Lookup NU author(s): Dr Andreas Werner,
Dr Amy Fearn,
Dr Alex Laude
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© 2016 the American Physiological Society. The epithelial Na+-coupled phosphate cotransporter family Slc34a (NaPi-II) is well conserved in vertebrates and plays an essential role in maintaining whole body levels of inorganic phosphate (Pi). A three-dimensional model of the transport protein has recently been proposed with defined substrate coordination sites. Zebrafish express two NaPi-II isoforms with high sequence identity but a 10-fold different apparent Km for Pi (KPi 0.5). We took advantage of the two zebrafish isoforms to investigate the contribution of specific amino acids to Pi coordination and transport. Mutations were introduced to gradually transform the low-affinity isoform into a high-affinity transporter. The constructs were expressed in Xenopus laevis oocytes and functionally characterized. Becaue the cotransport of Pi and Na involves multiple steps that could all influence K0.5 Pi, we performed a detailed functional analysis to characterize the impact of the mutations on particular steps of the transport cycle. We used varying concentrations of the substrates Pi and its slightly larger analog, arsenate, as well as the cosubstrate, Na+. Moreover, electrogenic kinetics were performed to assess intramolecular movements of the transporter. All of the mutations were found to affect multiple transport steps, which suggested that the altered amino acids induced subtle structural changes rather than coordinating Pi directly. The likely positions of the critical residues were mapped to the model of human Slc34a, and their localization in relation to the proposed substrate binding pockets concurs well with the observed functional data.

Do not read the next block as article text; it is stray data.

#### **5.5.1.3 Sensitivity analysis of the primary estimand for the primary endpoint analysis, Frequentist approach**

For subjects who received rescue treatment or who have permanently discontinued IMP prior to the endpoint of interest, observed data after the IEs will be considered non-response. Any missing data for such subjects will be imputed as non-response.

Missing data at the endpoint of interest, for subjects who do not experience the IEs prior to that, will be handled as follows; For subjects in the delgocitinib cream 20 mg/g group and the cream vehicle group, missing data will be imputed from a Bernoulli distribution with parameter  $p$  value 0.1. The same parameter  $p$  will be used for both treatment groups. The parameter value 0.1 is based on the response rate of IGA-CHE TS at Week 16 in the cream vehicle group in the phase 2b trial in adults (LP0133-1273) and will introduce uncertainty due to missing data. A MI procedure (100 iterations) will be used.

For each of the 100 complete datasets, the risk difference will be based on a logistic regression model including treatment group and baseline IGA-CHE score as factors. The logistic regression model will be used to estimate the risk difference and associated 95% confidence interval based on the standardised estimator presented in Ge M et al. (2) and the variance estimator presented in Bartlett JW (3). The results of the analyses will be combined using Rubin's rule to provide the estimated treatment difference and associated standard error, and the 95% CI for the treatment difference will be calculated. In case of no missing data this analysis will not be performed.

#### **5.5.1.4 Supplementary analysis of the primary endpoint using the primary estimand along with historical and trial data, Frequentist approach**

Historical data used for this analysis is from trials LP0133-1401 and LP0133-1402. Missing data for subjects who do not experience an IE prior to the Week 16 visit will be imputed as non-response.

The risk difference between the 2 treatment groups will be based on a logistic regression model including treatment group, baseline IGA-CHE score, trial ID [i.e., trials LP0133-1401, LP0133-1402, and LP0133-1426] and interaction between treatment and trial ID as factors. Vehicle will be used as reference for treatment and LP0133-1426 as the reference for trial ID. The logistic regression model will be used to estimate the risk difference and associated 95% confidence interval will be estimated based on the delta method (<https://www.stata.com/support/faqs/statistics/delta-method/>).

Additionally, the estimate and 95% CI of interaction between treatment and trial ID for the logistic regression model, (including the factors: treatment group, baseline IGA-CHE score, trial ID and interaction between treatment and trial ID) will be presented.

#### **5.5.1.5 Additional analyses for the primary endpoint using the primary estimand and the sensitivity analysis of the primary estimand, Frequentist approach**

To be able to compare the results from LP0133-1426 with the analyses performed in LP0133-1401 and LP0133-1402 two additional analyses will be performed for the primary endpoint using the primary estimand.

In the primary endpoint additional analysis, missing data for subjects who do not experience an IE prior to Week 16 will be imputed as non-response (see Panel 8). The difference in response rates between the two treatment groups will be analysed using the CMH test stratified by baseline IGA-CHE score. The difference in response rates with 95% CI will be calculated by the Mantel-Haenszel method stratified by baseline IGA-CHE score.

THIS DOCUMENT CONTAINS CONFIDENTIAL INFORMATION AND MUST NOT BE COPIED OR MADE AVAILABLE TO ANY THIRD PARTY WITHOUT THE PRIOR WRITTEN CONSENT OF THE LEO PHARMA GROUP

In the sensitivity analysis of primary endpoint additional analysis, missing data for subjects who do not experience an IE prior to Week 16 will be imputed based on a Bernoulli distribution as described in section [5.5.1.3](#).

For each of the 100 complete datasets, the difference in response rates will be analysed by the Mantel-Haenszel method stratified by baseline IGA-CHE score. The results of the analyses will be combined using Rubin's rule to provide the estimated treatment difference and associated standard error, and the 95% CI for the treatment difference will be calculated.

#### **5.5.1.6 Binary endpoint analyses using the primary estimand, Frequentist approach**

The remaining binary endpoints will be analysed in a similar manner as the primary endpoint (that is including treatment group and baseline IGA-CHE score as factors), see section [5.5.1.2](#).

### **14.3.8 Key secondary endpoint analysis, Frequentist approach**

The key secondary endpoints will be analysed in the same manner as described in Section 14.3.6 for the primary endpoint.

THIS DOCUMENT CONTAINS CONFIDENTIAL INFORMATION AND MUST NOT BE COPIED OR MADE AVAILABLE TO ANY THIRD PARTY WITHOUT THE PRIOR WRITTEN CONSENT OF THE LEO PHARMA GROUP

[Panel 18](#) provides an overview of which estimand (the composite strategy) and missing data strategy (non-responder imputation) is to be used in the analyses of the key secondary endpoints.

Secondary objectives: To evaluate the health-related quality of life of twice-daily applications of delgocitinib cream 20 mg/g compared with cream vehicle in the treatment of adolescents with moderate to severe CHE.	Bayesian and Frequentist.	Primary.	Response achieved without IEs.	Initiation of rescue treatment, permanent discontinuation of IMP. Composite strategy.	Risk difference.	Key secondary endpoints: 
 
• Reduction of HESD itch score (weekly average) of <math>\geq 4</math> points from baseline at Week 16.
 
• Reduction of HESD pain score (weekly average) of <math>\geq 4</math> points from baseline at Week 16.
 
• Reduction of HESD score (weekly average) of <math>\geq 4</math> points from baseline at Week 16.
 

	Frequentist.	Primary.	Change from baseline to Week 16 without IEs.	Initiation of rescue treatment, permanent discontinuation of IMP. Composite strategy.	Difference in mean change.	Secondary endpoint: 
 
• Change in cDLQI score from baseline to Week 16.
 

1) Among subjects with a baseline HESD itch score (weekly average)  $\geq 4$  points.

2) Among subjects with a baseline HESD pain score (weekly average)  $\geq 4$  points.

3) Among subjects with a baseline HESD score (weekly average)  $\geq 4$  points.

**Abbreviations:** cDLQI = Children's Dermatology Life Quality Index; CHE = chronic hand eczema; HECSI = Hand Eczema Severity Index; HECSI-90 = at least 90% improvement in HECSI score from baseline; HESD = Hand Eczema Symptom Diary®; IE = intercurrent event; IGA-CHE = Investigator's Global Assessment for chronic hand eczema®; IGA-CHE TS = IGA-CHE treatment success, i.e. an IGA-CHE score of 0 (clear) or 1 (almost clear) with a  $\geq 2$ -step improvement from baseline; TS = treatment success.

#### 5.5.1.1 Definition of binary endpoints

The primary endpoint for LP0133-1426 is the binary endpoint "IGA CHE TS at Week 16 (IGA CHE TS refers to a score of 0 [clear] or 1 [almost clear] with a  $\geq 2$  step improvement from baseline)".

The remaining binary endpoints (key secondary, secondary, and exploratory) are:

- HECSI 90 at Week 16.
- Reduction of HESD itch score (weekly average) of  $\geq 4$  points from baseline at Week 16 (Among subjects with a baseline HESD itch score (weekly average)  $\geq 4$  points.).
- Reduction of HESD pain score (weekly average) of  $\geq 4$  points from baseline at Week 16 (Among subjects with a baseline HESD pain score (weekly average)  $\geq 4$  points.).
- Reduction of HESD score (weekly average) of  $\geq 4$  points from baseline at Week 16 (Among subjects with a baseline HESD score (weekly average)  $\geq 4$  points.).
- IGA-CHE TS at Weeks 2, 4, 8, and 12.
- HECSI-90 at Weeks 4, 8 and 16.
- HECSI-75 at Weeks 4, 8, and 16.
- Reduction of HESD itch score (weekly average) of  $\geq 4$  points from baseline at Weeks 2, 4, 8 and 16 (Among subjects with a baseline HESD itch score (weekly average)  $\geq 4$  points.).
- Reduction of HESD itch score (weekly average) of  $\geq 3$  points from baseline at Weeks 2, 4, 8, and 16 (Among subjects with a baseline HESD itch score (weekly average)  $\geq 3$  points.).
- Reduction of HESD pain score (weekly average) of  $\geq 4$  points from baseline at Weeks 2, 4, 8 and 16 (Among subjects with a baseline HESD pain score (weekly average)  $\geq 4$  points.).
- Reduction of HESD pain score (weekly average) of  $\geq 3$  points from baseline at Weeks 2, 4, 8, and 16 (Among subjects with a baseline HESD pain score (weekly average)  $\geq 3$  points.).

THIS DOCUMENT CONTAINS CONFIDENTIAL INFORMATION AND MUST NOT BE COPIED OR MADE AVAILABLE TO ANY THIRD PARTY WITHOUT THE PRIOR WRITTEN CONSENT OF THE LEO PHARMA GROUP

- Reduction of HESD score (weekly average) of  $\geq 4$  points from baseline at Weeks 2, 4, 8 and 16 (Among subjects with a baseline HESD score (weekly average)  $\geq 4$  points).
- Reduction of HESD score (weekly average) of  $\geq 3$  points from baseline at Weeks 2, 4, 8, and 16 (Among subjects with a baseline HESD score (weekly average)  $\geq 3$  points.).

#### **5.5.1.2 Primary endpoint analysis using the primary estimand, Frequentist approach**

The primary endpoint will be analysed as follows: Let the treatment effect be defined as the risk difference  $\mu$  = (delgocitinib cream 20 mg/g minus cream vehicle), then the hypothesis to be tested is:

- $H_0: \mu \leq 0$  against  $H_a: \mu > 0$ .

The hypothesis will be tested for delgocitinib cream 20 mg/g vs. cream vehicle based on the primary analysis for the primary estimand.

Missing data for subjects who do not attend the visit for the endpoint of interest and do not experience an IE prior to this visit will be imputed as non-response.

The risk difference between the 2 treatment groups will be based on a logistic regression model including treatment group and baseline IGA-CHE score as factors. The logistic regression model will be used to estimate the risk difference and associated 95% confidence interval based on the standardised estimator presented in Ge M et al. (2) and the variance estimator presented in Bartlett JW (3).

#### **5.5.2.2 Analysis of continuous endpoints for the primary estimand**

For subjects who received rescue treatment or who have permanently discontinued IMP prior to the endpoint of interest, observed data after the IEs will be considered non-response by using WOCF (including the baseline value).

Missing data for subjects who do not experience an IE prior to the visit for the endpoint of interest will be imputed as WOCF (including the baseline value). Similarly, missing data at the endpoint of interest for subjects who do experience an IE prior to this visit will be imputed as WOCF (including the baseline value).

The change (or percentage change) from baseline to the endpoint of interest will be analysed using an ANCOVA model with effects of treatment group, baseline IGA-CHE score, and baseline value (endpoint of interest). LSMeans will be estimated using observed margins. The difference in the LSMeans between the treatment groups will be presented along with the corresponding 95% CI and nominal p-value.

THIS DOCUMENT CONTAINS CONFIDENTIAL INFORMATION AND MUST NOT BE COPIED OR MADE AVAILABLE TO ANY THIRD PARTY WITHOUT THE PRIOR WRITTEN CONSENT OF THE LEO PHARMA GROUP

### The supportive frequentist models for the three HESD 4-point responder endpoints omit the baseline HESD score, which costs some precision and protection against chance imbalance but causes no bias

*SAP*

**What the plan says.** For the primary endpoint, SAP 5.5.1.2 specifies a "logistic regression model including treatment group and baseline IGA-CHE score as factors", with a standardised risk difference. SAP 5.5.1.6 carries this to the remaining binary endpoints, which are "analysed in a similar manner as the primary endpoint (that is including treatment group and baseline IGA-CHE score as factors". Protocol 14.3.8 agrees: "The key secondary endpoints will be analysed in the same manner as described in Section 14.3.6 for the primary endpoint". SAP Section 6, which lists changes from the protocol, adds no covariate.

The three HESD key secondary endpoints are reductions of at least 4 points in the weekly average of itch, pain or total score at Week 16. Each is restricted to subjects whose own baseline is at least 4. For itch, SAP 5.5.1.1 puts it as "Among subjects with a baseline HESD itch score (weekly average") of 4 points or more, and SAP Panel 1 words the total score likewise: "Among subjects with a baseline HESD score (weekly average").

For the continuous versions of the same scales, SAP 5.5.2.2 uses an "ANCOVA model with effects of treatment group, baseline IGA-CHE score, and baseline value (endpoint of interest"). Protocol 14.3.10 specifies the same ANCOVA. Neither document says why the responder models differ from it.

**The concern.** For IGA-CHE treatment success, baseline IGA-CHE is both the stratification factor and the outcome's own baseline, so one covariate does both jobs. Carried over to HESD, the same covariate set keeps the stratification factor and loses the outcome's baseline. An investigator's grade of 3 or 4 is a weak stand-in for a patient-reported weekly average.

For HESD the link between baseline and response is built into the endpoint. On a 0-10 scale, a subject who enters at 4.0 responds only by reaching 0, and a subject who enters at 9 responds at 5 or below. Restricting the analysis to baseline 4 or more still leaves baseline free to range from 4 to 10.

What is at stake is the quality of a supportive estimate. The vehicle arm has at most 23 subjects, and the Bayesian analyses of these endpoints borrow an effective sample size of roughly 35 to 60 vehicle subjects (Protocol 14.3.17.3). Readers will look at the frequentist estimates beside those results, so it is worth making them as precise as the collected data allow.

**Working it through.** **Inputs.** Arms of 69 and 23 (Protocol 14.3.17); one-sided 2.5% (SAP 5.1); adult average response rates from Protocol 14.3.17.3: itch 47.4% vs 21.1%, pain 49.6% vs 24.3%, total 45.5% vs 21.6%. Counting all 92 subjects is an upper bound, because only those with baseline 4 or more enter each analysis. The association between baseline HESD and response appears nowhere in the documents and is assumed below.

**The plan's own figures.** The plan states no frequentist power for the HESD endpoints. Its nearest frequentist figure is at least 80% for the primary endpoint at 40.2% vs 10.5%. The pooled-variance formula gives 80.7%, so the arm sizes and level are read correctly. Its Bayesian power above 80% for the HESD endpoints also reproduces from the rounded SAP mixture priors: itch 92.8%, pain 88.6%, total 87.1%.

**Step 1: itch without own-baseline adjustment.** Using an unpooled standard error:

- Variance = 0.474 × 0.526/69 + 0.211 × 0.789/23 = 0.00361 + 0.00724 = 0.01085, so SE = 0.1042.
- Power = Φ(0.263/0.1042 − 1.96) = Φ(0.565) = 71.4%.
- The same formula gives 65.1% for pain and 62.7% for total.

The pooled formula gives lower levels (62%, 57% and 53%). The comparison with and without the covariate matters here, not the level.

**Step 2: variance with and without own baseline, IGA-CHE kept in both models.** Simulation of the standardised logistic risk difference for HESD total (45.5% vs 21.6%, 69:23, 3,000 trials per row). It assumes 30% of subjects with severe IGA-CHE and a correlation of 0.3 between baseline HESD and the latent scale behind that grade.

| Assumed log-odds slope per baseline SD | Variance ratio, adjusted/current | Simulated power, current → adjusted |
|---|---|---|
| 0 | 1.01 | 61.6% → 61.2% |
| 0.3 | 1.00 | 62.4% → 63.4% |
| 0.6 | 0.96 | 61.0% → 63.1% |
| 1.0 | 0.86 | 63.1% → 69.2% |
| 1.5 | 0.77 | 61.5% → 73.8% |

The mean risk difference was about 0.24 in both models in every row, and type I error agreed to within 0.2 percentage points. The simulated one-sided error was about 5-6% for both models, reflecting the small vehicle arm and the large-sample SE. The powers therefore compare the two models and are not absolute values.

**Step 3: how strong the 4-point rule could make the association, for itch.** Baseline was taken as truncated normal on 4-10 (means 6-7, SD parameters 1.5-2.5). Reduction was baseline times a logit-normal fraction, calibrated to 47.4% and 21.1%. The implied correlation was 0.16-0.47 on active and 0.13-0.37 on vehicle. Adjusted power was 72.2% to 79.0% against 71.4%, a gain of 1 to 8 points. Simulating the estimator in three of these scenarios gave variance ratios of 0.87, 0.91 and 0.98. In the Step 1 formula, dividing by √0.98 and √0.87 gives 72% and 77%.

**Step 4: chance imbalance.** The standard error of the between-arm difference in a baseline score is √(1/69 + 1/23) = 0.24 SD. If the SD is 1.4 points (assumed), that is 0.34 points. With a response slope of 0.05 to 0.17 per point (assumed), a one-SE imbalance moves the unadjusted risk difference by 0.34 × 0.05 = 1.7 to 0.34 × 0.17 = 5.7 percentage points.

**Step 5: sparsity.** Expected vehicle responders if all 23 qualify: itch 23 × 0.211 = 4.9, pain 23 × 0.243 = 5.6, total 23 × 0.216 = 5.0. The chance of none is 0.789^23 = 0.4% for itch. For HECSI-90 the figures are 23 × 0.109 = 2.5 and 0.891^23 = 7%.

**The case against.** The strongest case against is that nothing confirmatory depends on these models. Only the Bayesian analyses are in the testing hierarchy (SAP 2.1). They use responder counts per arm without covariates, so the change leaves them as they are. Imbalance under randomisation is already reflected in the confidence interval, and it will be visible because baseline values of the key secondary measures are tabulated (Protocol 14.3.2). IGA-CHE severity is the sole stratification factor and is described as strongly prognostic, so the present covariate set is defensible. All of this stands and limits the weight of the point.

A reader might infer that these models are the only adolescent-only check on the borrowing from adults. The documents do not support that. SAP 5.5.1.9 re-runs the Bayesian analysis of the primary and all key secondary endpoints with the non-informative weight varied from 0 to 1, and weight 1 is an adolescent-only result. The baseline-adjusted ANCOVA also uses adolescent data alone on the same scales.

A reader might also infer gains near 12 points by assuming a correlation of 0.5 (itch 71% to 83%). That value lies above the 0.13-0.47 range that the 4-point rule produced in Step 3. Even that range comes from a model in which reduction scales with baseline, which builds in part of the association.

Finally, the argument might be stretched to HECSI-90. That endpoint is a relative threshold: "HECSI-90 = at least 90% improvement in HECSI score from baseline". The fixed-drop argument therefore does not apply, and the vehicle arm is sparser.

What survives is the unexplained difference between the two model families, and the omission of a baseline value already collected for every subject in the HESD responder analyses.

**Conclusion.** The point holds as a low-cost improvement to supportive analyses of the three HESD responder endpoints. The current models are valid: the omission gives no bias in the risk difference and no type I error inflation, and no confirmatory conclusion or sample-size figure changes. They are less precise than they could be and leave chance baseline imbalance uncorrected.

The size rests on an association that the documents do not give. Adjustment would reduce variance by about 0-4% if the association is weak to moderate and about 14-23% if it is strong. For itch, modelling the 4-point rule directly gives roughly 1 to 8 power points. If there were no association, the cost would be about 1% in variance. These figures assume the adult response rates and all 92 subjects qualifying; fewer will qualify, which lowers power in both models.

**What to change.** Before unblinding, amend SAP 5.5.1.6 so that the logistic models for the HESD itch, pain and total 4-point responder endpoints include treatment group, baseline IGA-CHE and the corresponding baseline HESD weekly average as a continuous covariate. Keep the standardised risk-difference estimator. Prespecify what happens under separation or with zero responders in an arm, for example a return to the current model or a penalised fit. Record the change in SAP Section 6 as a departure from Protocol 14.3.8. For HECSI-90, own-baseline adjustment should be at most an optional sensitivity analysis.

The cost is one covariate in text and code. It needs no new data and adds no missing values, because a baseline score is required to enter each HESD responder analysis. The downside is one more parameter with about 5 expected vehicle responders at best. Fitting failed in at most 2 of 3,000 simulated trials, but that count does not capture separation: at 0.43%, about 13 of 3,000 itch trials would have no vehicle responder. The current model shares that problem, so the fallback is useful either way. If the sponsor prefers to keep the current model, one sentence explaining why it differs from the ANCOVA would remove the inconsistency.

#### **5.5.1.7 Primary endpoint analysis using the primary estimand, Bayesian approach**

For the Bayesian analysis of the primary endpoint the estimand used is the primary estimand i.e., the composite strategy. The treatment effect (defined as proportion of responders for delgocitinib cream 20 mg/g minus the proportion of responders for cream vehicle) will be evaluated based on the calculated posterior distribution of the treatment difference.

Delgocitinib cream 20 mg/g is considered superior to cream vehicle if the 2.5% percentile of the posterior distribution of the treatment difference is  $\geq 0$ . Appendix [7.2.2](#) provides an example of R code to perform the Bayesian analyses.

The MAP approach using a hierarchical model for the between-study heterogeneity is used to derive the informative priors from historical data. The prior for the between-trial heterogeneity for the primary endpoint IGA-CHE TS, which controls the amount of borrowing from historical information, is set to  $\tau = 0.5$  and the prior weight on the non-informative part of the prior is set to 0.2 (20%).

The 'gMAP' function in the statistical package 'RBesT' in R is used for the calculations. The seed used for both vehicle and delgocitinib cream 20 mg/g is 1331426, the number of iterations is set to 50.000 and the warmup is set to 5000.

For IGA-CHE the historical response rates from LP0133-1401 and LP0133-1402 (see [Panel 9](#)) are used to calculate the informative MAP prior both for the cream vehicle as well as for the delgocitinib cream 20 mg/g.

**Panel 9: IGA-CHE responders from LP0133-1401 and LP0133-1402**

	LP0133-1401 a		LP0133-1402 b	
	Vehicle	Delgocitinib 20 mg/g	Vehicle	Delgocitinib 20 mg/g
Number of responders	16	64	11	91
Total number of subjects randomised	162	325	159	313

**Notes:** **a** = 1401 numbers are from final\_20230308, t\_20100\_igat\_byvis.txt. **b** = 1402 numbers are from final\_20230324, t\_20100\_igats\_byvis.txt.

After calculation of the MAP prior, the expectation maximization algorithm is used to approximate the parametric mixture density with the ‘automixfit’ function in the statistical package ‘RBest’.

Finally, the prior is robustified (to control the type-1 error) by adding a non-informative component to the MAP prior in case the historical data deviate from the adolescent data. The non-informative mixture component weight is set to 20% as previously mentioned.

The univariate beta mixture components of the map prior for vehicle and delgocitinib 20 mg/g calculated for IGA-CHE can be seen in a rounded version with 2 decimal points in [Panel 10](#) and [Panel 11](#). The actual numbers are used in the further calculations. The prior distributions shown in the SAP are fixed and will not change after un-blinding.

Author(s): Werner A, Patti M, Zinad HS, Fearn A, Laude A, Forster I
Publication type: Article
Publication status: Published
Journal: American Journal of Physiology - Regulatory Integrative and Comparative Physiology
Online publication date: 01/12/2016
Acceptance date: 14/10/2016
ISSN (print): 0363-6119
ISSN (electronic): 1522-1490
Publisher: American Physiological Society
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